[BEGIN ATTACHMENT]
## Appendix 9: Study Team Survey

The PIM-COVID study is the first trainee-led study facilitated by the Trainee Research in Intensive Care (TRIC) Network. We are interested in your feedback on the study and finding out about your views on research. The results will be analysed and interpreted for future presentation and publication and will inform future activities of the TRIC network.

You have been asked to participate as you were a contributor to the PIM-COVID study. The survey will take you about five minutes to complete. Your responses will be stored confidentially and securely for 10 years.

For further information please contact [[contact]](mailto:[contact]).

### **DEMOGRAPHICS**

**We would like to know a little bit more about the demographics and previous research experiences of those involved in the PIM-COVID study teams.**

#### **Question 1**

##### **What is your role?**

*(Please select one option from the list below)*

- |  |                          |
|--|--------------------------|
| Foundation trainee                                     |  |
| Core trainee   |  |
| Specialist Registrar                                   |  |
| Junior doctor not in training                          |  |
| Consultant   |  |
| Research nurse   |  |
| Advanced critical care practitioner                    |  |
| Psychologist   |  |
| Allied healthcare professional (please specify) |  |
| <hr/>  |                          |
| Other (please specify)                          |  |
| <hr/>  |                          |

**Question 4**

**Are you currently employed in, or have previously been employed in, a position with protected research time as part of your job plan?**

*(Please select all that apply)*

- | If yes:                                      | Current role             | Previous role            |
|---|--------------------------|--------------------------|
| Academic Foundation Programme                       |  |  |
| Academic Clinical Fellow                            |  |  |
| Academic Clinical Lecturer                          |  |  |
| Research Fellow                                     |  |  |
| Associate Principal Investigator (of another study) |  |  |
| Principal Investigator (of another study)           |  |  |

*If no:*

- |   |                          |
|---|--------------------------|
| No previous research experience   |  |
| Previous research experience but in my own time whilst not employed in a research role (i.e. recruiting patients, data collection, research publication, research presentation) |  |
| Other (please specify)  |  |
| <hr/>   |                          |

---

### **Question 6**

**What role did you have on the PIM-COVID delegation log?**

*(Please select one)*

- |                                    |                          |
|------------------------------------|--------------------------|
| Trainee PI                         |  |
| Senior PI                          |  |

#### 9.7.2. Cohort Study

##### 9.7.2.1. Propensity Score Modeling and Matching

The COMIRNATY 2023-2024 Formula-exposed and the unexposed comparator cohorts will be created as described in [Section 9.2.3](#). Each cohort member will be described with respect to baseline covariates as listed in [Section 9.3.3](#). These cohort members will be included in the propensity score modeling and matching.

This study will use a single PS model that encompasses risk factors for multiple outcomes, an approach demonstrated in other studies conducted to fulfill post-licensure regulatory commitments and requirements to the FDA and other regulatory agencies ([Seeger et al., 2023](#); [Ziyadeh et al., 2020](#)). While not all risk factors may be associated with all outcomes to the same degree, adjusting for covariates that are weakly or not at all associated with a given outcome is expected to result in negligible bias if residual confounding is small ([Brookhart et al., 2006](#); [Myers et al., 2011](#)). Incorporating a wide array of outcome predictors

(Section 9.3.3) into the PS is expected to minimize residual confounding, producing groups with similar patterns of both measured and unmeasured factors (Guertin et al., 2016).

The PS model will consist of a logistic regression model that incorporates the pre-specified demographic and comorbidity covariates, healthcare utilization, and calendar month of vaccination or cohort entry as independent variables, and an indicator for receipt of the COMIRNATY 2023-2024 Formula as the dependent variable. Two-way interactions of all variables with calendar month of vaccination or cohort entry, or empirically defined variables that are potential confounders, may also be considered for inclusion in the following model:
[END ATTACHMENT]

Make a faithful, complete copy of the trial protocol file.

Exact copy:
## Appendix 9: Study Team Survey

The PIM-COVID study is the first trainee-led study facilitated by the Trainee Research in Intensive Care (TRIC) Network. We are interested in your feedback on the study and finding out about your views on research. The results will be analysed and interpreted for future presentation and publication and will inform future activities of the TRIC network.

You have been asked to participate as you were a contributor to the PIM-COVID study. The survey will take you about five minutes to complete. Your responses will be stored confidentially and securely for 10 years.

For further information please contact [[contact]](mailto:[contact]).

### **DEMOGRAPHICS**

**We would like to know a little bit more about the demographics and previous research experiences of those involved in the PIM-COVID study teams.**

#### **Question 1**

##### **What is your role?**

*(Please select one option from the list below)*

- |  |                          |
|--|--------------------------|
| Foundation trainee                                     |  |
| Core trainee   |  |
| Specialist Registrar                                   |  |
| Junior doctor not in training                          |  |
| Consultant   |  |
| Research nurse   |  |
| Advanced critical care practitioner                    |  |
| Psychologist   |  |
| Allied healthcare professional (please specify) |  |
| <hr/>  |                          |
| Other (please specify)                          |  |
| <hr/>  |                          |

**Question 4**

**Are you currently employed in, or have previously been employed in, a position with protected research time as part of your job plan?**

*(Please select all that apply)*

- | If yes:                                      | Current role             | Previous role            |
|---|--------------------------|--------------------------|
| Academic Foundation Programme                       |  |  |
| Academic Clinical Fellow                            |  |  |
| Academic Clinical Lecturer                          |  |  |
| Research Fellow                                     |  |  |
| Associate Principal Investigator (of another study) |  |  |
| Principal Investigator (of another study)           |  |  |

*If no:*

- |   |                          |
|---|--------------------------|
| No previous research experience   |  |
| Previous research experience but in my own time whilst not employed in a research role (i.e. recruiting patients, data collection, research publication, research presentation) |  |
| Other (please specify)  |  |
| <hr/>   |                          |

---

### **Question 6**

**What role did you have on the PIM-COVID delegation log?**

*(Please select one)*

- |                                    |                          |
|------------------------------------|--------------------------|
| Trainee PI                         |  |
| Senior PI                          |  |

#### 9.7.2. Cohort Study

##### 9.7.2.1. Propensity Score Modeling and Matching

The COMIRNATY 2023-2024 Formula-exposed and the unexposed comparator cohorts will be created as described in [Section 9.2.3](#). Each cohort member will be described with respect to baseline covariates as listed in [Section 9.3.3](#). These cohort members will be included in the propensity score modeling and matching.

This study will use a single PS model that encompasses risk factors for multiple outcomes, an approach demonstrated in other studies conducted to fulfill post-licensure regulatory commitments and requirements to the FDA and other regulatory agencies ([Seeger et al., 2023](#); [Ziyadeh et al., 2020](#)). While not all risk factors may be associated with all outcomes to the same degree, adjusting for covariates that are weakly or not at all associated with a given outcome is expected to result in negligible bias if residual confounding is small ([Brookhart et al., 2006](#); [Myers et al., 2011](#)). Incorporating a wide array of outcome predictors

(Section 9.3.3) into the PS is expected to minimize residual confounding, producing groups with similar patterns of both measured and unmeasured factors (Guertin et al., 2016).

The PS model will consist of a logistic regression model that incorporates the pre-specified demographic and comorbidity covariates, healthcare utilization, and calendar month of vaccination or cohort entry as independent variables, and an indicator for receipt of the COMIRNATY 2023-2024 Formula as the dependent variable. Two-way interactions of all variables with calendar month of vaccination or cohort entry, or empirically defined variables that are potential confounders, may also be considered for inclusion in the following model: